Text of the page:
Charities are advised to have conversations with their supporters about how they can be involved in delivering services digitally and harness the effectiveness of their online fundraising.
Arguably charities’ biggest asset is their core users. It is this group of vital stakeholders who donate regularly, are active service users and are strong supporters of charities’ key messaging.
They can be instrumental in helping charities develop, improve services and bolster fundraising efforts.
It is a relationship that can be significantly enhanced amid the Covid-19 pandemic and as lockdown eases.
Legacy Foresight, who analyse the charitable legacy market, along with a consortium of 55 leading national charities and hospices, has set out to gain a full understanding of what constitutes effective in- memory stewardship from the both charities’ and the donors’ perspective.
The research used a combination of best practice charity case studies, charity surveys and in-depth supporter interviews to reveal why good stewardship is a vital element of in-memory fundraising.
Article in full, here.
A report from Legacy Foresight says tribute funds have a strong symbolic function for donors.
Charities should look to promote tribute funds in order to attract more legacy donations and help donors “cut through darkness and grief”, according to new research.
In a new report, In-memory Through the Pandemic, the legacy consortium Legacy Foresight says tribute funds are powerful tools that have healing power and strong symbolic function in encouraging memories of loved ones.
The legacy consortium studied how the crisis had affected 55 of its member charities’ in-memory income and activity since the start of April.
Good stewardship is a vital element of in-memory fundraising, research by Legacy Foresight and its consortium of 55 charities and hospices has found.
Legacy Foresight and its consortium set out to gain a full understanding of what constitutes effective in-memory stewardship from the both charities’ and the donors’ perspective. The research used a combination of best practice charity case studies, charity surveys and in-depth supporter interviews.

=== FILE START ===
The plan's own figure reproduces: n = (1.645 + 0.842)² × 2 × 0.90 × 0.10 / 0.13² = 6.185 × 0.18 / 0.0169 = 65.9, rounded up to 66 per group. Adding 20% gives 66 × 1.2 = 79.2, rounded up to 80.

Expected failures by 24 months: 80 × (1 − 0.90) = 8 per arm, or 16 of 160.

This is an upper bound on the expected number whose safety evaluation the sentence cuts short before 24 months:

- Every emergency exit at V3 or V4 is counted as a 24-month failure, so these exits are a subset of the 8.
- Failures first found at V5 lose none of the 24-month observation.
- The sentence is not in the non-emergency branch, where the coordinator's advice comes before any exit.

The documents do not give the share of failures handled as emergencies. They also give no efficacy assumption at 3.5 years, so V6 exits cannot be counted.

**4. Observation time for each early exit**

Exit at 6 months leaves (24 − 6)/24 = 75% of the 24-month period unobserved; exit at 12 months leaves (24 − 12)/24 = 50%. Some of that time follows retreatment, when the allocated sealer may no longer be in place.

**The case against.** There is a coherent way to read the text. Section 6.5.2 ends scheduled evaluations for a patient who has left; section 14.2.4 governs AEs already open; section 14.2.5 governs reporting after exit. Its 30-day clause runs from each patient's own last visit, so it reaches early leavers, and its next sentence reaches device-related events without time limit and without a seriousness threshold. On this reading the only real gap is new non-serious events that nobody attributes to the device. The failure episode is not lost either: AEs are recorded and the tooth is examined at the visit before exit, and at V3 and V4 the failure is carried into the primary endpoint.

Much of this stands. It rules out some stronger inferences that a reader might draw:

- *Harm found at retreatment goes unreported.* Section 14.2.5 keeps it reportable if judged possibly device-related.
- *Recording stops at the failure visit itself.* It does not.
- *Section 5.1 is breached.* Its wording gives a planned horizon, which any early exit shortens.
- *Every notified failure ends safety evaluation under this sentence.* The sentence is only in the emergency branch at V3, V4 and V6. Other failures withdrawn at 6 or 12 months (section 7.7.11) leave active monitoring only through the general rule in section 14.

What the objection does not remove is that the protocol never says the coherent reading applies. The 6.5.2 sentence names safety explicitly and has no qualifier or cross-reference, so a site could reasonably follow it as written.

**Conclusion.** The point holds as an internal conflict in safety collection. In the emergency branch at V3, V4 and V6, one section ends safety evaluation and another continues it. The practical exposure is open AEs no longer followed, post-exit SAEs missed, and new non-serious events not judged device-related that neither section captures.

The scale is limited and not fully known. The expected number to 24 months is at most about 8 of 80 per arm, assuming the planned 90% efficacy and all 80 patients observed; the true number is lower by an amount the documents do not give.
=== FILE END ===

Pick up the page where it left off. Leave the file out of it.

News in full here.
Legacy income could decrease by up to 23% this year, which is less than earlier figures had suggested, a legacy consortium has said.
Legacy Foresight updated its five-year projections for legacies and said the impact of the crisis could be less severe than expected. Its April forecast put the drop in legacy income for 2020 between 8% and 27%.
New figures released today project a decrease of between 4% and 23% instead. A Legacy Foresight survey of 12 charities found that in the first six weeks of lockdown, like-for-like cash legacy income was down by 18%.
Jon Franklin, economist at Legacy Foresight, said: “Although this fall is significant, it’s not as severe as expected, which is heartening news for legacy managers and finance directors. “We expect the situation to improve over the coming months, as charities continue to adapt their systems for collecting cash and recording bequest numbers in the new environment.”
The impact of the coronavirus pandemic on charity legacy income is less bad than previously thought, experts say.
The charity legacy consortium Legacy Foresight said at the end of April that legacy income could fall by between 8 and 27 per cent over the following year because of the Covid-19 outbreak.
But the latest figures from the consortium estimate that legacy income, which was worth £3.2bn in 2019, could shrink by between 4 and 23 per cent this year because of the virus.
Legacy Foresight said the average value of residual bequests was likely to drop by between 3 and 7 per cent in 2020 because of the impact of the crisis on house prices and share prices.
Legacy Foresight has updated its projections of the impact of the coronavirus on UK legacy incomes, taking account of the latest available economic, demographic and administrative information.
They show mixed performance across these three factors since the last forecast, with the position improving in some aspects and weakening in others.
Overall, its latest forecasts for 2020 are slightly more optimistic than those produced in April, while over the five-year forecast period it continues to expect total legacy incomes to grow, reaching £3.6bn to £3.8bn by 2024.
As in April, it has developed two five-year scenarios for the UK legacy market: a relatively optimistic scenario which assumes that the government’s Covid-19 response is more successful and a relatively pessimistic scenario where Covid-19 proves more challenging to control both in the UK and across the world.
Charity legacy income could shrink by more than a quarter this year because of the effects of the coronavirus pandemic, experts have predicted.
The charity legacy consortium Legacy Foresight said at the end of March that legacy income could fall by between 3 and 9 per cent over the following year because of the Covid-19 outbreak.
But the latest figures from the consortium estimate that legacy income, which was worth £3.2bn in 2019, could shrink by between 8 and 27 per cent this year because of the virus.
Legacy Foresight said that between 5 and 10 per cent of bequests it would normally expect to be notified to charities in 2020 could be delayed because of administrative difficulties caused by Covid-19.